I look out the vast sky, the vast water and look on me
O Birds, Can't I reach you?
I don't possess the wings to fly to thee, my love.

Chapainawabganj, Bangladesh

Love Streaming in Rain

You are not that rain
Touching my face flies away soon
A gust of wind leaving me alone
Can you, dear?
I know, you can't
You are my rain pouring in torrent
Drenched in love, the land with its glow 
The new blades of grass and seeds  
In every season and out of season
The flowers blooming in the sun
Bestows in happy ending.  
Chapainawabganj, Bangladesh

The Paharpur Buddhist Vihara

Thousand -year- history hidden in every brick bond
O Paharpur Buddhist Vihara, the rock in the moon
The light you spread once all over the South-East Asia continent
Still now flowing on waves of the ocean 
Standing still with the glory of the long past
Kissing the shore of the Bay of the Bengal 
The magnificent building and the lofty head over time
All the sacred gods and deities preserved so nicely in the protective glasses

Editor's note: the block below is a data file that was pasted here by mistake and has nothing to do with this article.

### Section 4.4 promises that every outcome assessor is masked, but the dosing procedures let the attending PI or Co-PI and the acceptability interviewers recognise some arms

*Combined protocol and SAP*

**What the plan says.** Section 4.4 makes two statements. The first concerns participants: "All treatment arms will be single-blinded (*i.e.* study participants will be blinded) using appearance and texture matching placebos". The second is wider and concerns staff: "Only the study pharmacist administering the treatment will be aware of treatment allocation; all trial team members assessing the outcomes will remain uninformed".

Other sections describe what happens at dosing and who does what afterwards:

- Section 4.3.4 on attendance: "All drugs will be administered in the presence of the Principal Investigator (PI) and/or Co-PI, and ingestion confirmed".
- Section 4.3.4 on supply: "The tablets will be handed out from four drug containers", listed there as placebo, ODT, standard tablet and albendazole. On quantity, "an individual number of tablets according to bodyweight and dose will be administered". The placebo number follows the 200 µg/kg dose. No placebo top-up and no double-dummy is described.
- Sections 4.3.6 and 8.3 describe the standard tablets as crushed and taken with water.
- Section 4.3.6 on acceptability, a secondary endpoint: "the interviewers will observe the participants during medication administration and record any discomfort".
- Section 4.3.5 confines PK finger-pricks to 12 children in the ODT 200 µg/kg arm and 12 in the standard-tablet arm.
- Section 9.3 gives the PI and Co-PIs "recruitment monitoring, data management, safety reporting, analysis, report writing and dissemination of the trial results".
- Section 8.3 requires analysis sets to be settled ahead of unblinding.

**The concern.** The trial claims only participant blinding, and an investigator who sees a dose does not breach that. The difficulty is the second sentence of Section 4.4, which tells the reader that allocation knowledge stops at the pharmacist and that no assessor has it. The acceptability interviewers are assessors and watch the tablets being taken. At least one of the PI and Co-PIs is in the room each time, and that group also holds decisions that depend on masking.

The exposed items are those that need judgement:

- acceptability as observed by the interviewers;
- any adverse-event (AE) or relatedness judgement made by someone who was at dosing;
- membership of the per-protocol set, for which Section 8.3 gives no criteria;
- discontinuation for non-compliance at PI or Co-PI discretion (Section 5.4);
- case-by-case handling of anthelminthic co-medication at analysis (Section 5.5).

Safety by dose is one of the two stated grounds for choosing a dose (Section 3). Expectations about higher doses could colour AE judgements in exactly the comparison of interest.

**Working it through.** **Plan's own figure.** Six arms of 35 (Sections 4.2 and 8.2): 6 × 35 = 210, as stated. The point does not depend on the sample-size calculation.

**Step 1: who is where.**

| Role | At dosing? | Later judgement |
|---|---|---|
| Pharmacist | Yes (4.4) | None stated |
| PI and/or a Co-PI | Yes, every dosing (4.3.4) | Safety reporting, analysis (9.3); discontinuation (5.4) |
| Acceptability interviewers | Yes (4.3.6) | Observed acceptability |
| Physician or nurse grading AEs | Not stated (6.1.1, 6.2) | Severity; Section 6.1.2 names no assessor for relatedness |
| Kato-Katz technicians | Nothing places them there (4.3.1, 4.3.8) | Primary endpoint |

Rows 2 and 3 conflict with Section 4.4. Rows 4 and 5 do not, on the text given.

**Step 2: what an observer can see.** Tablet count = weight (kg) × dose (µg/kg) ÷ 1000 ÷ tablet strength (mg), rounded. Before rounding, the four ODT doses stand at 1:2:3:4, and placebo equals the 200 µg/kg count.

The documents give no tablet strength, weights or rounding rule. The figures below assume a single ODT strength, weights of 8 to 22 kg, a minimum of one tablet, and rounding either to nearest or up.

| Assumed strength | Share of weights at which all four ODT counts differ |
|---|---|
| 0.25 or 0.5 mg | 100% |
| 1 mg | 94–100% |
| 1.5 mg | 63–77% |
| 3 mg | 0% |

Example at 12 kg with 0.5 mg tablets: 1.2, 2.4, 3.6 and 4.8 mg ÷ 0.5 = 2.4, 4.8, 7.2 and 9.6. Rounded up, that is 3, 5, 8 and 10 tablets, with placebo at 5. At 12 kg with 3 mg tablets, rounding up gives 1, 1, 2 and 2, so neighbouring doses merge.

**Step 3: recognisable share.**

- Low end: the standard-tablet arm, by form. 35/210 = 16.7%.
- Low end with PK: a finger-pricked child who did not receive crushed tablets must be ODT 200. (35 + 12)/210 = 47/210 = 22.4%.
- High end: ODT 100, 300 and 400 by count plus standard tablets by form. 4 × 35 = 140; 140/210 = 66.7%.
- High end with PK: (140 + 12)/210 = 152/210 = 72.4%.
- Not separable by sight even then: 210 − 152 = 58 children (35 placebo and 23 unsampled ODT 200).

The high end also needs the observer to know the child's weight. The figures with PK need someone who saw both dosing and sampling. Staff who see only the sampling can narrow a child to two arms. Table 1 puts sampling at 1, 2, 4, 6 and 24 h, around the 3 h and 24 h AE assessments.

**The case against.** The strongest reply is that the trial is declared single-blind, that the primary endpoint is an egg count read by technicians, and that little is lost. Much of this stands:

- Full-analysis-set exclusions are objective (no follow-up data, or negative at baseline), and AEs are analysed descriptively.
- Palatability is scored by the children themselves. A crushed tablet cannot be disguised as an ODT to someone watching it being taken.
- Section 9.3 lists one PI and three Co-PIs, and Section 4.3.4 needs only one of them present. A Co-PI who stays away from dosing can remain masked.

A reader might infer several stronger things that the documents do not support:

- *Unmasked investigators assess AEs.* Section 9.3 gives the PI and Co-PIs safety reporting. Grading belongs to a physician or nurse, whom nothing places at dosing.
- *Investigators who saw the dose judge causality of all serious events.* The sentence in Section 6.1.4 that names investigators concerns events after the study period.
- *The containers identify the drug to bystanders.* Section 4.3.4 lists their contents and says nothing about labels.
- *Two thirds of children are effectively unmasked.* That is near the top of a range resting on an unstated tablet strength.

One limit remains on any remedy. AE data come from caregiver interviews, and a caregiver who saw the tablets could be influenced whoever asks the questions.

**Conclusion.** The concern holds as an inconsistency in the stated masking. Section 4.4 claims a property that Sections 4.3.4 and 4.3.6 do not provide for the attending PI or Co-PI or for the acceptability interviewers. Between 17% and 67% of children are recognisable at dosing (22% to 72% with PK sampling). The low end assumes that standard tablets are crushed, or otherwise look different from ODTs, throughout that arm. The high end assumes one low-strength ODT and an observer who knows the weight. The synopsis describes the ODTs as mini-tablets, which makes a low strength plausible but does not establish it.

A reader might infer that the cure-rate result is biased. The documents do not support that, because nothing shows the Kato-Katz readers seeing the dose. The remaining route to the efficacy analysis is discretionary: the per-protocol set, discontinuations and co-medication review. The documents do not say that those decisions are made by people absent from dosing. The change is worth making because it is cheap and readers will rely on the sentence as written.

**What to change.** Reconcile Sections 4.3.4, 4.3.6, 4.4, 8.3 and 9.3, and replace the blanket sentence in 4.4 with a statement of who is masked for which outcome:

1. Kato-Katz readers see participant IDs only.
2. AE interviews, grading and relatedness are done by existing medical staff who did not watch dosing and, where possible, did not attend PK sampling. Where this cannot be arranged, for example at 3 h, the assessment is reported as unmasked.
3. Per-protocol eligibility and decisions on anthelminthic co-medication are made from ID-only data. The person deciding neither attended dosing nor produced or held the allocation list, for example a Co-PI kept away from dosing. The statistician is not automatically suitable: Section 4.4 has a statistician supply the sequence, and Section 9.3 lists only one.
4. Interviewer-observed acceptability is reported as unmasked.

The museum surrounded with the beautiful garden beside the monastery
The World Heritage Site -people from all over the world
Visit and sigh - for all its religious practice, education and astronomy 
Other sectors of secular arts, culture, science and wisdom   
Really even at this time when only its skeleton lives
A place now fully rural but then a kingly state
Shines the kingly body, the gigantic brilliance    
Aristocratic, splendid and grandiose -it was as it were a dream
The king Dharmapala established this kingly monastery (c.781-821)  
A center for the saints, teachers, bards, and many other fans and followers